Introducing a new bakery treat – Red velvet thins

Introducing a new bakery treat – Red velvet thins

Introducing a new bakery treat – Red velvet thins

Looking for inspiration to offer something new to your customers? Why not try these new sweet bites, which are made from an existing Kells bakery blend? Red velvet thins are easy to make using 3334 Kells Red Velvet Blend and are an ideal accompaniment to morning coffee or as an afternoon treat with a cup of tea.

To make the biscuits just add egg, butter and chocolate chunks, divide into 20g balls, then bake for approximately 10 minutes. They are delightfully distinctive and have the classic flavour of red velvet plus an intense burst of chocolate flavour from the chunks.

Just ask Kells for more details. You can also follow us on LinkedIn.

Thinking ahead to Easter

Thinking ahead to Easter

Thinking ahead to Easter

In the lead up to Easter, one of the most popular seasonal foods is the deliciously sticky hot cross bun. The lightly fruited and spiced, sweet bakery treat is usually associated with Christian traditions and in particular Good Friday. The traditional paste or shortcrust pastry cross is reputed to symbolise the crucifixion.

Some sources say that versions of the confection pre-dates Christianity and the cross shape indicates the four seasons celebrating the arrival of spring and that the idea was adopted by Christian culture. Whatever the origin, there is no doubt that this classic bun is in high demand at Easter.

Traditional hot cross buns will always be popular, but over recent years there has been an increase in the market for new types of buns such as salted caramel, blueberry or chocolate chip. So, why not tap into this large market and take the opportunity to expand your range this year?

Whatever type of buns you are baking, there’s no need to buy a specific blend. Our versatile 3901 Kells Bap Mix can be used as a base to make the very best hot cross buns – choose from classic buns or get creative and add extra ingredients such as toffee, chocolate or caramel. Plus, this versatile bap mix can be used to make a range of other bakes, all year round.

Just ask Kells for more details. You can also follow us on LinkedIn.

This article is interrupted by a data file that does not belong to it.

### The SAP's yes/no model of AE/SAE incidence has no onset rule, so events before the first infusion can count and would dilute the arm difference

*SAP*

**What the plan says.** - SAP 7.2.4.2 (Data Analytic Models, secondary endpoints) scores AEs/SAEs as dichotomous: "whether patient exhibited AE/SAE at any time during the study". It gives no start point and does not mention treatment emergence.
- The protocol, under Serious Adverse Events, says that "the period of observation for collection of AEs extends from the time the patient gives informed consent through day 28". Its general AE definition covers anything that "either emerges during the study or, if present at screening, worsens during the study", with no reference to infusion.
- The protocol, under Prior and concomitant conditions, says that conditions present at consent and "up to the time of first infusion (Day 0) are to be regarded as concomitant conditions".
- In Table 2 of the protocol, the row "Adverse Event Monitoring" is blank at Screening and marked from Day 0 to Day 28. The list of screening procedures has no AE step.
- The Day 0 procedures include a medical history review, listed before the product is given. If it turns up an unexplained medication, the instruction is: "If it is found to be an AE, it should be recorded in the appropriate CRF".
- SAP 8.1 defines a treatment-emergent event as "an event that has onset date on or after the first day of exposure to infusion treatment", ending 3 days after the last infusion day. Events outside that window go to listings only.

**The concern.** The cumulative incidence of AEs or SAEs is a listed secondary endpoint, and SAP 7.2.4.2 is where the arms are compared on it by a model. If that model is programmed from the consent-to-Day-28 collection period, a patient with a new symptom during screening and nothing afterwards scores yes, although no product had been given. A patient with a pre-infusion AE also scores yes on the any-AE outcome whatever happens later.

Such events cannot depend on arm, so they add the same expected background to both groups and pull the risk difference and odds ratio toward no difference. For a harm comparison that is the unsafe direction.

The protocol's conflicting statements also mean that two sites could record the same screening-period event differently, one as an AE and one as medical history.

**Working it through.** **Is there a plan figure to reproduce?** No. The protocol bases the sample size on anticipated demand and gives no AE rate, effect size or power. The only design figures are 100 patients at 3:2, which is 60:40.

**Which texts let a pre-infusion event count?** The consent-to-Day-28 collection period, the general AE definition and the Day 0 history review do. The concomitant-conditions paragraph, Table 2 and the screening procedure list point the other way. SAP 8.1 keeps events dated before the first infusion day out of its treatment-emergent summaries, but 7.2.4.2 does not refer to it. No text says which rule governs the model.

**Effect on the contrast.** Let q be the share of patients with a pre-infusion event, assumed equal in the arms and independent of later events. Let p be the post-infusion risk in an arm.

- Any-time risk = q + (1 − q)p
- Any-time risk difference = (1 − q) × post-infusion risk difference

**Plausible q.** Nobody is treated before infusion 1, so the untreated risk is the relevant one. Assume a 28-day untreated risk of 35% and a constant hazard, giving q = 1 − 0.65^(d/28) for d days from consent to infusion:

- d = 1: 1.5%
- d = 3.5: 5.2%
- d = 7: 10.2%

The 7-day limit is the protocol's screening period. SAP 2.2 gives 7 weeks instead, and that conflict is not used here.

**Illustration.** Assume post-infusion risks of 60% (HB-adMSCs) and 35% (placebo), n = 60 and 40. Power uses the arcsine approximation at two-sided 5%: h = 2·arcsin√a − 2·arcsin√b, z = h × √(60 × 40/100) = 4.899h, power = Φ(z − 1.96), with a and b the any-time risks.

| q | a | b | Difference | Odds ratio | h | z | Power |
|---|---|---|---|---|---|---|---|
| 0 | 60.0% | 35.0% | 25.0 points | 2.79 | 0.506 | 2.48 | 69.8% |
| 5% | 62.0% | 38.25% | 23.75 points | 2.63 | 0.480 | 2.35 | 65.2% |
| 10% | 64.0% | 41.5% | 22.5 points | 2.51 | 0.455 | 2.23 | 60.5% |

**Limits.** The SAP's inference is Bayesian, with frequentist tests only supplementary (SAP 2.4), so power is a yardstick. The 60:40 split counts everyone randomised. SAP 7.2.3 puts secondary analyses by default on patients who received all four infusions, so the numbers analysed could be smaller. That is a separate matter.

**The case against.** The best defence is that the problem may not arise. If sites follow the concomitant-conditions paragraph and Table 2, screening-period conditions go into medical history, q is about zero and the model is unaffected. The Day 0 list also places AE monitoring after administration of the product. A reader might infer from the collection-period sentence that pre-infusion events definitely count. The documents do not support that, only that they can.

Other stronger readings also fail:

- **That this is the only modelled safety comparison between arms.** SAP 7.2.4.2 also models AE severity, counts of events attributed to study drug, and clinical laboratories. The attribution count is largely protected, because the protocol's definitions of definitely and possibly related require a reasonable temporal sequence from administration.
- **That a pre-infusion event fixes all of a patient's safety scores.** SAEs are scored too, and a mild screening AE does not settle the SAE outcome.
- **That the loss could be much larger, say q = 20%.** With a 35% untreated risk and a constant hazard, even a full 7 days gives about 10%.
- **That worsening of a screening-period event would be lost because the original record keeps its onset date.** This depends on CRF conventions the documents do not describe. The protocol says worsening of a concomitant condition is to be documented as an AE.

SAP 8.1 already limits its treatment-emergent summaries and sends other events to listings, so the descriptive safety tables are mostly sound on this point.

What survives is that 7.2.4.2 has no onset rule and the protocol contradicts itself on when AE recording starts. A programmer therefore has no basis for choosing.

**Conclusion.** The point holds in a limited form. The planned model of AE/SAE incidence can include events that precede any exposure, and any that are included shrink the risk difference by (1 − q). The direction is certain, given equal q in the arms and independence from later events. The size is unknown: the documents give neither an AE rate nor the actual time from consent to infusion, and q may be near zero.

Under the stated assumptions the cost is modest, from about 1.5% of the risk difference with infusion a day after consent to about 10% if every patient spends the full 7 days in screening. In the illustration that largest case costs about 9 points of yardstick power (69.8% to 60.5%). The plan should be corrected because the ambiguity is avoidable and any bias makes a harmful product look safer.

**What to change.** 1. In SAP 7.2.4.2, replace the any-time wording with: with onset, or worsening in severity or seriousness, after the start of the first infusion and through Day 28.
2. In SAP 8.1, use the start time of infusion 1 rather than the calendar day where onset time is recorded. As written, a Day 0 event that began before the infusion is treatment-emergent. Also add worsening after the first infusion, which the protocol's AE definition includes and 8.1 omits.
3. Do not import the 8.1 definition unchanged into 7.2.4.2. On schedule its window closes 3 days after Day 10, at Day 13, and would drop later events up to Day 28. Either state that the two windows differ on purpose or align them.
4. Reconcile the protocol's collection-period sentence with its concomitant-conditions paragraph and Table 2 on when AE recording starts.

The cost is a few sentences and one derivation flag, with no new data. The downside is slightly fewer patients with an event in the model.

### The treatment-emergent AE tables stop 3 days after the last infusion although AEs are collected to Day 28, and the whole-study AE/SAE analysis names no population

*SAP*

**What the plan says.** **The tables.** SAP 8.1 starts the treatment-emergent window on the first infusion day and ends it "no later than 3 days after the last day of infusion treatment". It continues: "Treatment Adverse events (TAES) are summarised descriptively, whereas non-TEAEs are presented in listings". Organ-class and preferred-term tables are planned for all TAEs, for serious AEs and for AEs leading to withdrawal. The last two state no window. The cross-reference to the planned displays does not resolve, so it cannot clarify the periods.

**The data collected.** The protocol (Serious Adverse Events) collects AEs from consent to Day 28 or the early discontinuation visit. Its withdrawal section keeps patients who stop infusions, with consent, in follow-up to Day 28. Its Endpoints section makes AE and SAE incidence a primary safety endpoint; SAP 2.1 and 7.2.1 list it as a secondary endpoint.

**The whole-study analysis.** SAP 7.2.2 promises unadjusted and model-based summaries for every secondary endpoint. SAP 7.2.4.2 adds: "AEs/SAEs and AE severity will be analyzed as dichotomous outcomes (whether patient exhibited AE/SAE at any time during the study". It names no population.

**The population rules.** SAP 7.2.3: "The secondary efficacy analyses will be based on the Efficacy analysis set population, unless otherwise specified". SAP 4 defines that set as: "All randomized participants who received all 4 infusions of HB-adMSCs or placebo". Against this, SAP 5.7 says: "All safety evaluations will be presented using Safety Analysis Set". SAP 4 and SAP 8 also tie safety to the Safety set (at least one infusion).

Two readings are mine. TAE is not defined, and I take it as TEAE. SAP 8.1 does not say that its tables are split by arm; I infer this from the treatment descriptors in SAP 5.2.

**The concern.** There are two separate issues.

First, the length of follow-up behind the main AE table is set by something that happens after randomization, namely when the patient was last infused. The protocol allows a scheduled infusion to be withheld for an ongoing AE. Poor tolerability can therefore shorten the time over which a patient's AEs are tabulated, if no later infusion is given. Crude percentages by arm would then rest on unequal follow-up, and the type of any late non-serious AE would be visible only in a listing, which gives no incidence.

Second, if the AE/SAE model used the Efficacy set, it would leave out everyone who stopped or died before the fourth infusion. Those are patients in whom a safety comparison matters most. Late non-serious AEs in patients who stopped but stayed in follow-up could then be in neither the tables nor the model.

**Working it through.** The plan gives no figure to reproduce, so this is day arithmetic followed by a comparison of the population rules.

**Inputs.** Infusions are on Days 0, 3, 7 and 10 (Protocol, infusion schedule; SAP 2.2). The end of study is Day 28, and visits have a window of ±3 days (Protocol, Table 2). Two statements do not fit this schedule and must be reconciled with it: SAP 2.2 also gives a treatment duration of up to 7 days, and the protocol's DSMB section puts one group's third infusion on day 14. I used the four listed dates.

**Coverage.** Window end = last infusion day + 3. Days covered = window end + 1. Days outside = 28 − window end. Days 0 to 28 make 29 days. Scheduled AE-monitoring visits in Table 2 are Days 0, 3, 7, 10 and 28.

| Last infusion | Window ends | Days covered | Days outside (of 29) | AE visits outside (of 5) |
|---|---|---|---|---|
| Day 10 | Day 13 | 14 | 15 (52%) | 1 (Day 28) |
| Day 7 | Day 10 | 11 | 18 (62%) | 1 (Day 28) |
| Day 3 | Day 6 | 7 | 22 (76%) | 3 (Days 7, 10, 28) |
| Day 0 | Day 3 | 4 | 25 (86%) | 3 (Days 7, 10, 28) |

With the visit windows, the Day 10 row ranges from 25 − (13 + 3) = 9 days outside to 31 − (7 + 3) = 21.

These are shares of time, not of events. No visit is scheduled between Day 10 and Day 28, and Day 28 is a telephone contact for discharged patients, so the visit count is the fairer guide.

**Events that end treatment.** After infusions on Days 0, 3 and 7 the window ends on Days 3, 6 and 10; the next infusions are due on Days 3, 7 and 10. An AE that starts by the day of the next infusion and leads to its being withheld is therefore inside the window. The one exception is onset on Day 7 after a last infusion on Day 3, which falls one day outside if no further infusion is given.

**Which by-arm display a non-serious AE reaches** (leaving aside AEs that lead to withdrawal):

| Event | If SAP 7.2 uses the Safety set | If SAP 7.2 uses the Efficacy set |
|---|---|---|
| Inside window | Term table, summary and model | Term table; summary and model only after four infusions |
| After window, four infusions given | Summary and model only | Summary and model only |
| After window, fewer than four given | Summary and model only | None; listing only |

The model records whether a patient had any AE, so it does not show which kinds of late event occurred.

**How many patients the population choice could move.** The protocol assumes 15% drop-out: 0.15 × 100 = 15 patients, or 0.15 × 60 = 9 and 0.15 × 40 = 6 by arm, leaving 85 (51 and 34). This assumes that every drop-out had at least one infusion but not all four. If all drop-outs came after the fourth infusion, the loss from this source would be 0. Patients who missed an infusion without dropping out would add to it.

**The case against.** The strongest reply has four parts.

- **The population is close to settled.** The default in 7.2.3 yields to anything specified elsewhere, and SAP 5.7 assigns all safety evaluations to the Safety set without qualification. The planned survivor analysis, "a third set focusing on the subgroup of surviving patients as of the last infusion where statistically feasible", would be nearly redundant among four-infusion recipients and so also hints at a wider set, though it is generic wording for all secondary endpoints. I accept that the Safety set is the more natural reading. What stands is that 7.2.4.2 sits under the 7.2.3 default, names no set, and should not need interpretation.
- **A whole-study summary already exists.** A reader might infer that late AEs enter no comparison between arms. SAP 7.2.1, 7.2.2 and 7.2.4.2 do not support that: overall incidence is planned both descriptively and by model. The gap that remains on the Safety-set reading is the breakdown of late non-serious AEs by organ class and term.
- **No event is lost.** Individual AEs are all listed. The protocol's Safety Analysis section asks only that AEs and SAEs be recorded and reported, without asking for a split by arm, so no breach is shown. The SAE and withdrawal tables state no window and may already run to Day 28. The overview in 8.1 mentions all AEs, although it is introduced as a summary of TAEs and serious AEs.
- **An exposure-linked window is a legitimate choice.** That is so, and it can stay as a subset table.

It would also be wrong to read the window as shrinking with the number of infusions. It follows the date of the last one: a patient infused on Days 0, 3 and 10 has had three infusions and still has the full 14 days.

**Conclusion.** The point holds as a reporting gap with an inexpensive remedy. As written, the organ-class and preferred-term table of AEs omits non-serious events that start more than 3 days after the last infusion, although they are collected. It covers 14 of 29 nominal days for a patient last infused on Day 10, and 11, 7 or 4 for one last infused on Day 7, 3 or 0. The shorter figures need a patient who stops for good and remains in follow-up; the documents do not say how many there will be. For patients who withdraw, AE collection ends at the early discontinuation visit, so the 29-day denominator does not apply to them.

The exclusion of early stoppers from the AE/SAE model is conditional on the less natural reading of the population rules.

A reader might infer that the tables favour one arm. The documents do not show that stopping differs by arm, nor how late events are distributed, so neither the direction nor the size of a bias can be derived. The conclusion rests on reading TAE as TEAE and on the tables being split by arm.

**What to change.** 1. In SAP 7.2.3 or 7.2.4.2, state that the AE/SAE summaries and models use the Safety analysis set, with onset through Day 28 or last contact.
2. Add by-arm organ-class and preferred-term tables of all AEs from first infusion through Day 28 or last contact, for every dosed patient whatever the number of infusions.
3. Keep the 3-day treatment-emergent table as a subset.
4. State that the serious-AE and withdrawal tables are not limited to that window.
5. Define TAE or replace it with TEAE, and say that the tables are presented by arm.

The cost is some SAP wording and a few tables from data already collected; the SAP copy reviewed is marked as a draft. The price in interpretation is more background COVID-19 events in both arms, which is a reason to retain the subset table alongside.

The origins of Irish soda bread

The origins of Irish soda bread

The origins of Irish soda bread

Soda bread is an iconic Irish bread and we are proud to champion it! We offer a range of Irish flours to make soda bread from scratch plus eight soda bread blends for even easier baking. Soda bread along with Irish stew, Barmbrack, Irish whiskey and dark porter stout has become one of the traditional foods associated with Ireland. In Ireland the term ‘brown bread’ is commonly used to refer to soda bread and export bakers will tell you that in the lead up to St. Patrick’s Day, international demand for Irish soda bread grows dramatically.

So, how did it all begin? Soda bread was first made in Ireland in the Victorian era – after sodium carbonate (a precursor to today’s sodium bicarbonate or baking soda) was first produced in 1791 by Frenchman Nicolas Leblanc.

Following the arrival of baking soda, soda bread began to grow in popularity. Irish-grown wheat that was, at best, marginally suitable for making yeasted bread was perfectly suited to the new soda-raised bread. With this new ingredient, bread could be made with locally grown and milled wheat and buttermilk (at the time a byproduct of butter or cheesemaking). This breadmaking process was quick and simple and the ingredients were cheap, so it was a popular choice. During the Irish famine, in 1845, soda bread became a staple food. Everyone could make soda bread at home, as it could be cooked in a pot, over the fire and there was no need to have an oven. This traditional cooking method resulted in the distinctive rounded loaf shape that is often associated with classic soda bread today.

Until around the second world war, most soda bread was made at home, in hotels or restaurants. As a bakery product, soda bread was looked down upon by many professional bakery businesses in Ireland. It was almost impossible to get a bakery-made soda bread in the 19th and early 20th century in Ireland as they only made yeasted breads. Today, soda bread is popular with home bakers and commercial bakers alike.

Kells is proud to be part of the Irish soda bread story. We started milling wheat from Irish farms, that work especially well in soda bread, seven generations ago and continue that tradition today. Whether you choose one of our flours or soda bread blends you will get a great product with fantastic provenance and a superior taste.

For more information on the different Kells flours and blends, suitable for making soda bread, see our feature A choice of classic Irish soda breads or ask Kells for further details. You can also follow us on LinkedIn.